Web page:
One of the office design projects I'm dying to see once completed is Facebook's Menlo Park Campus, currently being designed by legendary architect Frank Gehry. If you've read much about it, you may have noticed that the office is literally one large room for nearly 3,000 employees.
3,000 employees…in one 420,000 square foot room…
The designers have apparently come up with a system to separate the space using a variety of barriers so it will not be possible to see from one room to the other. They believe this will bring down the size of the room to a more manageable size for individuals.
But this got me thinking about how space gets separated in smaller offices and work environments where rooms are open and privacy is often limited. Let's take a look at a few examples.
You've probably already guessed that walls can be used to separate space, but did you consider shorter walls? Probably not. This example gives the space some nice color and visual variety while making it apparent where the work area is. It also moves the general circulation through the room and out of the work area.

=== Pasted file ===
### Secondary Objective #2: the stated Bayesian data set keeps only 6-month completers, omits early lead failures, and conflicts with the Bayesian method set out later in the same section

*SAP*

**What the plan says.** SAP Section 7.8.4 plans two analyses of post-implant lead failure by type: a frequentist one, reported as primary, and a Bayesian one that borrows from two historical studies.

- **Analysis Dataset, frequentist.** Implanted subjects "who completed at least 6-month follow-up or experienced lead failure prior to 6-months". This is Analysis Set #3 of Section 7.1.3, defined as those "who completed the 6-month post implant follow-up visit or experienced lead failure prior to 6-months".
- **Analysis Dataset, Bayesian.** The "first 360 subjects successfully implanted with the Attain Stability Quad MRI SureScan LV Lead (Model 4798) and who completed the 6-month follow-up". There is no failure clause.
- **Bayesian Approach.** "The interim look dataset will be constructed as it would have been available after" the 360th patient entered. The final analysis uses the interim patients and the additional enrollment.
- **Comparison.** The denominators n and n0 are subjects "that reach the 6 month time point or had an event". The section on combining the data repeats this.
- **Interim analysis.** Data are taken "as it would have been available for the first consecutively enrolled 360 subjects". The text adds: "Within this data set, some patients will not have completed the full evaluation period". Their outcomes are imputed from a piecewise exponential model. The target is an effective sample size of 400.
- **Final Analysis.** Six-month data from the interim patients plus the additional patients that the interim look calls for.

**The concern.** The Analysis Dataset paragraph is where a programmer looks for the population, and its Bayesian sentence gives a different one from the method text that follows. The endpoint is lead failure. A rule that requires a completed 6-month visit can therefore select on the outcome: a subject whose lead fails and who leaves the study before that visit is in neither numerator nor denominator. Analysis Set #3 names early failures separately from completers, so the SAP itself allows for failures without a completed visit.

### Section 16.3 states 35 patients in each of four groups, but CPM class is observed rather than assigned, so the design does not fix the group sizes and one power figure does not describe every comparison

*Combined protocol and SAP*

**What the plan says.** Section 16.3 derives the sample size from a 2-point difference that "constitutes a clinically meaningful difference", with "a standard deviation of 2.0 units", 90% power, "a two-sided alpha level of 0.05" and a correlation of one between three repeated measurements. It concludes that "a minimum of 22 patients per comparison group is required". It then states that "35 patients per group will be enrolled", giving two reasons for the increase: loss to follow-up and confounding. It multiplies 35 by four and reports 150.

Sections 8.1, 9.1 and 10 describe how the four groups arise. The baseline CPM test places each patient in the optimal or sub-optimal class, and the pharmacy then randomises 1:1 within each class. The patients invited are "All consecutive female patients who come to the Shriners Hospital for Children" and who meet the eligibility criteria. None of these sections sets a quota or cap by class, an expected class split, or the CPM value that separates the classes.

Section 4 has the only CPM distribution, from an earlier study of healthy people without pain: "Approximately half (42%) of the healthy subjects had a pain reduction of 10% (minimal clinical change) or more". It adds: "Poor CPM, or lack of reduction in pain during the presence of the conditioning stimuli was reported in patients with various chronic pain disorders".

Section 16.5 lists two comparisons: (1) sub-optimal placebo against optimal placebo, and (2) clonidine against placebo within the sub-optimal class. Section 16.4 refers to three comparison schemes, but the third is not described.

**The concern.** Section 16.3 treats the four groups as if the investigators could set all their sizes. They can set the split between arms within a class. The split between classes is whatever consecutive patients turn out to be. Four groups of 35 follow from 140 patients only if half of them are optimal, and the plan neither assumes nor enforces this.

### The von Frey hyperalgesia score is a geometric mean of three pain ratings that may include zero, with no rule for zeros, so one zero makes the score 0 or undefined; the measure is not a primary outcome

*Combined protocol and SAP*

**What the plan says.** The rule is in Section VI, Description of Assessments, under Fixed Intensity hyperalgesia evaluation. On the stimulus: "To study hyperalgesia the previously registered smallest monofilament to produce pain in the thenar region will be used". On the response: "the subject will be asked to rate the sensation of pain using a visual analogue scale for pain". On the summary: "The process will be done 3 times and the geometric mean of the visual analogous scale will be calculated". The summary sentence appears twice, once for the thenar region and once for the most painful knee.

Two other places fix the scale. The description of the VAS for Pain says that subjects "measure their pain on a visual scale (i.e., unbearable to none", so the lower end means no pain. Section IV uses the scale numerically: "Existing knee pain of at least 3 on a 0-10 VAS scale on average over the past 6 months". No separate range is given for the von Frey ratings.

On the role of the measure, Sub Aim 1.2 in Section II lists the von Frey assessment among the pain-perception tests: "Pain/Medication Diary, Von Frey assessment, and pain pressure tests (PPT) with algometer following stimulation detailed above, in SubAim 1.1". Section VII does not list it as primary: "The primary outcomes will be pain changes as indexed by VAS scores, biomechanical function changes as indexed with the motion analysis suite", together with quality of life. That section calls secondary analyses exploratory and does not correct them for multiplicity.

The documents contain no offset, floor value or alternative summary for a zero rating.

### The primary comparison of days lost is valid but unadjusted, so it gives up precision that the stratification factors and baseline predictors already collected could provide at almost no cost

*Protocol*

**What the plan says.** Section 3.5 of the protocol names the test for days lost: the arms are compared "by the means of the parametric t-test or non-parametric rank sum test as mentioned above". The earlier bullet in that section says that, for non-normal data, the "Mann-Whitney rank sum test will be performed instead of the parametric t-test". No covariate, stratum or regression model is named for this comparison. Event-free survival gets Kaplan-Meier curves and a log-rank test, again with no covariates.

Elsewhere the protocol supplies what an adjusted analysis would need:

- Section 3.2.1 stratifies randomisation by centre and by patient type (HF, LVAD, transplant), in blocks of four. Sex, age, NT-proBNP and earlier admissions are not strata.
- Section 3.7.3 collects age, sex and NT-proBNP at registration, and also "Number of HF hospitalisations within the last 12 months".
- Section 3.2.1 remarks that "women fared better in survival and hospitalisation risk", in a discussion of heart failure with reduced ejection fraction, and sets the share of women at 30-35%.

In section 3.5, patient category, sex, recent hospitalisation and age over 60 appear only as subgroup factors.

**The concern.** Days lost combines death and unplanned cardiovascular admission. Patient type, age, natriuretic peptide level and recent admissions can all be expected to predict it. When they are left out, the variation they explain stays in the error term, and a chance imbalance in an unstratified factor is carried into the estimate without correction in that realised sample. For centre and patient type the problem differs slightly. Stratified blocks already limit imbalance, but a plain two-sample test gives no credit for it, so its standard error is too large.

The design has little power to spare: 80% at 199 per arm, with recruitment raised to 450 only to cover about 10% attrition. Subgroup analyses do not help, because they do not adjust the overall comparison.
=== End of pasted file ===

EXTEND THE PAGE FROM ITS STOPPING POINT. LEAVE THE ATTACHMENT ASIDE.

One method of separating office space is to use furniture-based products like turnstone's Campfire Screen. The benefit of this type of barrier is the flexibility it offers; instead of installing permanent walls, these screens allow you to create temporary work spaces throughout your office. Though not soundproof by any means, these screens do offer visual privacy that many open offices lack.
Office libraries are as important as ever, and the photo above is a great example of using them to separate space with a useful barrier. If you're worried about the permanence of the above example, there are many furniture-based shelving units that can offer the same benefits.
This office might not be winning awards for innovative designs, but it does a great job of showing how ceilings can be utilized to offer a sort of visual distinction between two areas.
Flooring can be utilized in the same way as the ceiling example earlier—it doesn't offer a physical boundary, but it does give a visual distinction between spaces. The carpeting above also gives staff members a softer workspace and likely offers some sound baffling benefits in addition to just looking great. Plus just look at those turnstone Bivi workstations!
Wrapping this room in color really sets it off as its own, defining the space for the user. And the fact that these walls can handle dry-erase markers is a huge benefit! Conference rooms that are intentionaly designed to be multi-purpose ensure the space will be used often—even between meetings.
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